An octopus tries to hide on a sunny day at the Grotto, San Salvador, Bahamas.
The Flora of Costa Rica and the Entire Neotropics
The flora of the neotropics, specifically Costa Rica, provides a wealth of diversity unlike any other region of the world. The variety of ecosystems produced between the mountains and the seashore provide ideal homes for more plant species than the entire continent of Europe(crtinfo.com). These vast numbers of plants are highly specialized with intricately developed mutualistic relationships, complex reproductive cycles, and advanced methods for resource acquisition which enable them to survive in these extreme environments.
Within this wealth of diversity there is more than 9,000 species of “higher plants” and 70% of these plant species are trees(photo.net). To get a sense of the number of plants that find their home in the neotropics think about these facts:
-There are about 800 species of ferns in Costa Rica, that is more than in all of North America, including Mexico(photo.net).
-More than 1,000 varieties of orchids can be found in Costa Rica, that is more than any other place on Earth(crtinfo.com).
-At least 800 species of ferns have been identified in Costa Rica(photo.net).
-Costa Rica has over 2,000 species of bromeliads, including the pineapple, that is the richest deposit of such flora on the isthmus(photo.net).
-There are more than thirty species of heliconias, commonly known as the “birds of paradise”, which are members of the banana family(photo.net).
-Five species of mangroves grow along the coasts of Costa Rica(crtinfo.com).
-In most mature forests of the tropics at least 80-200 woody species can be found in one hectare(ecospace.Newport.ac.uk/tropical/trop2000.htm).
- There are twelve different ecosystems found in Costa Rica that provide the perfect conditions for a large number of plants to exist in this relatively small country(crtinfo.com).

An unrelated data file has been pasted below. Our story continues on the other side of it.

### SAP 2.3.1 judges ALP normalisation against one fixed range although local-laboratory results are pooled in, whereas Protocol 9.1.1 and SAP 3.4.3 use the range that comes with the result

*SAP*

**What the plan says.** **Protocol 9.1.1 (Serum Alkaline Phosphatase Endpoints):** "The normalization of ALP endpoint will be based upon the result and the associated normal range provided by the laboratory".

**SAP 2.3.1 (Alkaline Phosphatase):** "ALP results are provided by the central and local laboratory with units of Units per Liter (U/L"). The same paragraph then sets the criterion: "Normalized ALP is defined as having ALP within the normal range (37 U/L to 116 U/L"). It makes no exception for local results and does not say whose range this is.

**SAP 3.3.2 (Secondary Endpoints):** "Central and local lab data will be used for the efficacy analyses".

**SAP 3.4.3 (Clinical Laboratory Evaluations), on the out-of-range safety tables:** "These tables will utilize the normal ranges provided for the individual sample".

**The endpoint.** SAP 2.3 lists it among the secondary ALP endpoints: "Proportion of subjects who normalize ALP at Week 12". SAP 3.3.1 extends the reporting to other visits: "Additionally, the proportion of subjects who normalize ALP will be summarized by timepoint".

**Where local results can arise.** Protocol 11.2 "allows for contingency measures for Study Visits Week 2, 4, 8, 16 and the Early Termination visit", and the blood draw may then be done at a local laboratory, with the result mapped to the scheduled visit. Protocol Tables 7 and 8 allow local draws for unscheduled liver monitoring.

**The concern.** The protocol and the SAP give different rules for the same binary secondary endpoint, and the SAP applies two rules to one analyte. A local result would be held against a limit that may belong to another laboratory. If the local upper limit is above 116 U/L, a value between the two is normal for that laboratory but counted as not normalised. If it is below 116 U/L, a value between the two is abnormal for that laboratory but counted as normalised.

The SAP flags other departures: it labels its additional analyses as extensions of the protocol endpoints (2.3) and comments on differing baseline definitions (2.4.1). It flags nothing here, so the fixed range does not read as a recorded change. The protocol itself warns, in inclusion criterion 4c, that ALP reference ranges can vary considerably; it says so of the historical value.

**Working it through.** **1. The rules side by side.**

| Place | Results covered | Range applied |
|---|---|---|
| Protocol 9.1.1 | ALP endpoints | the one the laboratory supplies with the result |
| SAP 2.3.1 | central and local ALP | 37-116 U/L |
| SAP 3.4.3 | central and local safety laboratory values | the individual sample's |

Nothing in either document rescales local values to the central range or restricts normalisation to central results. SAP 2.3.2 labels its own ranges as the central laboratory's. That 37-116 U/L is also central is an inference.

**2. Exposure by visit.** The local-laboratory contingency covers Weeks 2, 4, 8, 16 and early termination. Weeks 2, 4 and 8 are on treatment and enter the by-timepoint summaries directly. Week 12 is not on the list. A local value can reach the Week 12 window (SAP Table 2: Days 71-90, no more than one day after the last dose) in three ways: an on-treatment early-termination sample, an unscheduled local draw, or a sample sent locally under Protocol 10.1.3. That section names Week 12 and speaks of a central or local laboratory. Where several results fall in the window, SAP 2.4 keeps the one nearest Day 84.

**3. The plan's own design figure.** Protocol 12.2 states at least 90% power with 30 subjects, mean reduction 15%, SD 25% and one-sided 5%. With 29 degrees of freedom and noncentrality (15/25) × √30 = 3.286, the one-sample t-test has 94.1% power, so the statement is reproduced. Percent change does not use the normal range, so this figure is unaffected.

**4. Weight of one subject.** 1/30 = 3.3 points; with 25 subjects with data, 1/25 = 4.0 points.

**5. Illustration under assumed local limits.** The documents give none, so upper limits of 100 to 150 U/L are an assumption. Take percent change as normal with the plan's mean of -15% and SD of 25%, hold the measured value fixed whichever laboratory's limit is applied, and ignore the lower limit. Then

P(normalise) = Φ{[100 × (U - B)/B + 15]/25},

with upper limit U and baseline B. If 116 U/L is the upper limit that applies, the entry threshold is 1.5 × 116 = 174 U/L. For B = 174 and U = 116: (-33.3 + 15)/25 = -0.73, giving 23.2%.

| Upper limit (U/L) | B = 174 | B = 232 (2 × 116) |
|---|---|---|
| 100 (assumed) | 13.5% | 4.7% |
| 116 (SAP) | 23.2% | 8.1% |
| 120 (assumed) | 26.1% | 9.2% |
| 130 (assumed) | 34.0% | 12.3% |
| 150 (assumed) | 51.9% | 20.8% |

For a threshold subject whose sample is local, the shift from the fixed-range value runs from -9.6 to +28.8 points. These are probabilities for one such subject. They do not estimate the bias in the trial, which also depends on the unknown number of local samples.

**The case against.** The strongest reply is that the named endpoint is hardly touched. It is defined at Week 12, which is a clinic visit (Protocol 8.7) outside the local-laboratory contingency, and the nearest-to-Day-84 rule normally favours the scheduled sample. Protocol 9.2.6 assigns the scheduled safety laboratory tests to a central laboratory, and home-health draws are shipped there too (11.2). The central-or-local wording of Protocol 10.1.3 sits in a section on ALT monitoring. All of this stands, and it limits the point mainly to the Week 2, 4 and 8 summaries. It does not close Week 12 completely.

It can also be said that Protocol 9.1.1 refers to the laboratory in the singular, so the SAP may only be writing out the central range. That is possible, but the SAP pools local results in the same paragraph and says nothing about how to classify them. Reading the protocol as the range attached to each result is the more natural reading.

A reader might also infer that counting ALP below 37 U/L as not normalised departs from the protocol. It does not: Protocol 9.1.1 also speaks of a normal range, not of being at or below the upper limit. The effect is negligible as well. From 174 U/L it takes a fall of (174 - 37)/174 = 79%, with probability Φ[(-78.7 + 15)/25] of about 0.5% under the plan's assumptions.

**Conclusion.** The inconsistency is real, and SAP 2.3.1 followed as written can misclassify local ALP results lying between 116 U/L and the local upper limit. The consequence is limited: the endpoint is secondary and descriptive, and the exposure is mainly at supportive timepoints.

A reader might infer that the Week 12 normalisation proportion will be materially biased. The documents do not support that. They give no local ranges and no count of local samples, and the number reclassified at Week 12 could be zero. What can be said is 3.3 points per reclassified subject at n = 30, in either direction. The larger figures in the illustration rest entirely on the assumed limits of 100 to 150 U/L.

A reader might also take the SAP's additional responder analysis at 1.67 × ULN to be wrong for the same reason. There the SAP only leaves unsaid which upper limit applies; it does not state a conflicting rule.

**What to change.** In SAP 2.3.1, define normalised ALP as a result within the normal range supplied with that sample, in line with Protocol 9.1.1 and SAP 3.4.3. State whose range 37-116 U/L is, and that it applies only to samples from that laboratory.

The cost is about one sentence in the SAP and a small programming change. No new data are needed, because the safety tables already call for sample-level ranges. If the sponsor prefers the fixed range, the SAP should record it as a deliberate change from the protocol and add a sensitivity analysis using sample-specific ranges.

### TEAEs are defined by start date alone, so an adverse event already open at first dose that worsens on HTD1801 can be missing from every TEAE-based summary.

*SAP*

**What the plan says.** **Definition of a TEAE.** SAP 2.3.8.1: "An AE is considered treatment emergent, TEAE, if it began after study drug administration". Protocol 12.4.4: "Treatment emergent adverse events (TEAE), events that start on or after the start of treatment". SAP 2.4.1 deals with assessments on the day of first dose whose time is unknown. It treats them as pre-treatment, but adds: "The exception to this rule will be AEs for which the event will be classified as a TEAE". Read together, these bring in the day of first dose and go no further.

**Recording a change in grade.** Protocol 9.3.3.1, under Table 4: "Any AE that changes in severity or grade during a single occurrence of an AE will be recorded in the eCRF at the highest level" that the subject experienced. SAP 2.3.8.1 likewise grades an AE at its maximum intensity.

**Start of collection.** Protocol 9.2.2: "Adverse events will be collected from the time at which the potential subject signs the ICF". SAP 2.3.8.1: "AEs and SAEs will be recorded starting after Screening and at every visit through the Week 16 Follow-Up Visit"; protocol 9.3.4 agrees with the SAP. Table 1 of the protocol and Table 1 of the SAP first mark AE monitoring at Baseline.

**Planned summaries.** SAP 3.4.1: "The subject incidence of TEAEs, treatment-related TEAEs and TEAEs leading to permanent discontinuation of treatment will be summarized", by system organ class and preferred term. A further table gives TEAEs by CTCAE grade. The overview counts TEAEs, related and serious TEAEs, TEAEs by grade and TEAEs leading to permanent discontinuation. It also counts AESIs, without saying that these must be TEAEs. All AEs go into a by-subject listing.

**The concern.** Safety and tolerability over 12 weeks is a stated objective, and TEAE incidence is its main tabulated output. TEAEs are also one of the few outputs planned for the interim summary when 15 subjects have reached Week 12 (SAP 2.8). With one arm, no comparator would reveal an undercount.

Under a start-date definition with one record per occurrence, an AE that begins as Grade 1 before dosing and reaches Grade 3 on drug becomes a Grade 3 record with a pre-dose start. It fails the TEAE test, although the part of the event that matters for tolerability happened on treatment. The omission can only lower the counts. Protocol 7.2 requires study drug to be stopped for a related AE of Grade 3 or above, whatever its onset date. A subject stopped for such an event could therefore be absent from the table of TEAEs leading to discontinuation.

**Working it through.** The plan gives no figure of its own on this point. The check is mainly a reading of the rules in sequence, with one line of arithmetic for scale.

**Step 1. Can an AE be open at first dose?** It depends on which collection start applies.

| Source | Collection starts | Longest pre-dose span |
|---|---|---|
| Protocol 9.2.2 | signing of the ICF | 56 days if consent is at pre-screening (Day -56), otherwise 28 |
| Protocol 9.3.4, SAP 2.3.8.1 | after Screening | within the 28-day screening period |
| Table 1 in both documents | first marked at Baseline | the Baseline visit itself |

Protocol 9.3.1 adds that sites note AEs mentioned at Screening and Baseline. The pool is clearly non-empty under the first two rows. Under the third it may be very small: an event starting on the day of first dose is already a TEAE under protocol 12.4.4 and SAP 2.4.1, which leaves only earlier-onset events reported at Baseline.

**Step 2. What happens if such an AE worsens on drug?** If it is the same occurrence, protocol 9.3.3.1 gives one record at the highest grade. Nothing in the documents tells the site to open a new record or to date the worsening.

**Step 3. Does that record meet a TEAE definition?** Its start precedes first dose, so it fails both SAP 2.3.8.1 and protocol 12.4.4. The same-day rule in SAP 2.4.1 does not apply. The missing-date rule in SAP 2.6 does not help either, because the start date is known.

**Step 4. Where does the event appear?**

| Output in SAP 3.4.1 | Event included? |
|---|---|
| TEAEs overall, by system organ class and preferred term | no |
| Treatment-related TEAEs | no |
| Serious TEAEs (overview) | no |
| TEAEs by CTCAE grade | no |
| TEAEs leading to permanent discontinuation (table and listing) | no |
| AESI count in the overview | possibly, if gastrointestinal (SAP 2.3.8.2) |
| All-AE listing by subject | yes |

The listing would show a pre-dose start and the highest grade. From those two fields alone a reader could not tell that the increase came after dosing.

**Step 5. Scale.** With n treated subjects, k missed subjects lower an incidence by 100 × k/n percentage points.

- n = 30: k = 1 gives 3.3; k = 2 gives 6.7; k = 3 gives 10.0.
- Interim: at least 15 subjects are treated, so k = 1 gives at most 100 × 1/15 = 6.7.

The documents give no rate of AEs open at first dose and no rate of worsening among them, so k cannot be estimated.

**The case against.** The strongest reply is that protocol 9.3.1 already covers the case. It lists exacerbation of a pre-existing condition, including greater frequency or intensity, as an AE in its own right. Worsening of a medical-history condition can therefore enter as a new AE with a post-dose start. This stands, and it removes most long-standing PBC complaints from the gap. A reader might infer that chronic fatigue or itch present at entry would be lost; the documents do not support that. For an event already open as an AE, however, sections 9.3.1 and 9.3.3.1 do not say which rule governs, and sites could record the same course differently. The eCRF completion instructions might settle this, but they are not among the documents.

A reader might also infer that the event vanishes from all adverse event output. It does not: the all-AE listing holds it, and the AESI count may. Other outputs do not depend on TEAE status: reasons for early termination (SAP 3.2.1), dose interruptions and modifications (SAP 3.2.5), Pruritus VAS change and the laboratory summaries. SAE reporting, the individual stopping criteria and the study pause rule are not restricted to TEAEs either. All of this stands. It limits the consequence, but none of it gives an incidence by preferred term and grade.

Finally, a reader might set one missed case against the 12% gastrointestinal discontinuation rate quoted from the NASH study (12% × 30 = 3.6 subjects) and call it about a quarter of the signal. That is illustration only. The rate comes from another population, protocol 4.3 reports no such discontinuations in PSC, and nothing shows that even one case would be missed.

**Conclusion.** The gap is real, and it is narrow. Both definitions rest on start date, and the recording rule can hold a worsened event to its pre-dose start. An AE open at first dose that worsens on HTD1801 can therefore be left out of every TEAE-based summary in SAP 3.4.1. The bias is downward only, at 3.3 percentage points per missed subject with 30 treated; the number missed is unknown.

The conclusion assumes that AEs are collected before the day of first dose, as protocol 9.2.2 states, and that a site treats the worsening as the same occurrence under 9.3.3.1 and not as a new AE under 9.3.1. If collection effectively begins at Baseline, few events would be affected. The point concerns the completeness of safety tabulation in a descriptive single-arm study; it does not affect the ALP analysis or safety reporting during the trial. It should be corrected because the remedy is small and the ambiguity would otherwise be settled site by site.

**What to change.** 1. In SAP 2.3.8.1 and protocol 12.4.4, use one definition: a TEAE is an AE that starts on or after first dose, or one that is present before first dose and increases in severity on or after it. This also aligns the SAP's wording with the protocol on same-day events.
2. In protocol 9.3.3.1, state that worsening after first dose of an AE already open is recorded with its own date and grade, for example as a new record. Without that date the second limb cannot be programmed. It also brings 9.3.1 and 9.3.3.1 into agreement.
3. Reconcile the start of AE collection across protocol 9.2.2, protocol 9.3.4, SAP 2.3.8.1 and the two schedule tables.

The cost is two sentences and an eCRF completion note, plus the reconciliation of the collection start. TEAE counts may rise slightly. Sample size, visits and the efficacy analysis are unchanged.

These are a few of the known facts that display the unimaginable plant diversity living in the neotropics.
Most of these plants have well developed adaptations from which their successful existence in the tropics relies. Many of these adaptations have evolved around mutualistic relationships, which were created between the plant and fungi, insects, or animals. An adaptation that is easily observed is the markings on the petals of many flowers. Most notably are the lines and spots that can be observed on the flowers of many orchid species. These markings seem to be guides for insects species directing them to the precious nectar contained within the flower. While the insects are fulfilling themselves with nectar they are also picking up pollen grains, which will be delivered to their next source of nectar(photo.net). Cauliflory is another phenomenon that often occurs in the tropics which aides the plant in the process of reproduction. This is when some or all of the flowers produced on the tree come directly off the trunk or the larger branches. Usually this adaptation helps to accommodate for the weight of very large fruit or allows animals easier access to the flowers and fruit(Merrill 94-96). This statement briefly expresses the specialization that some species have which creates a relationship with animals: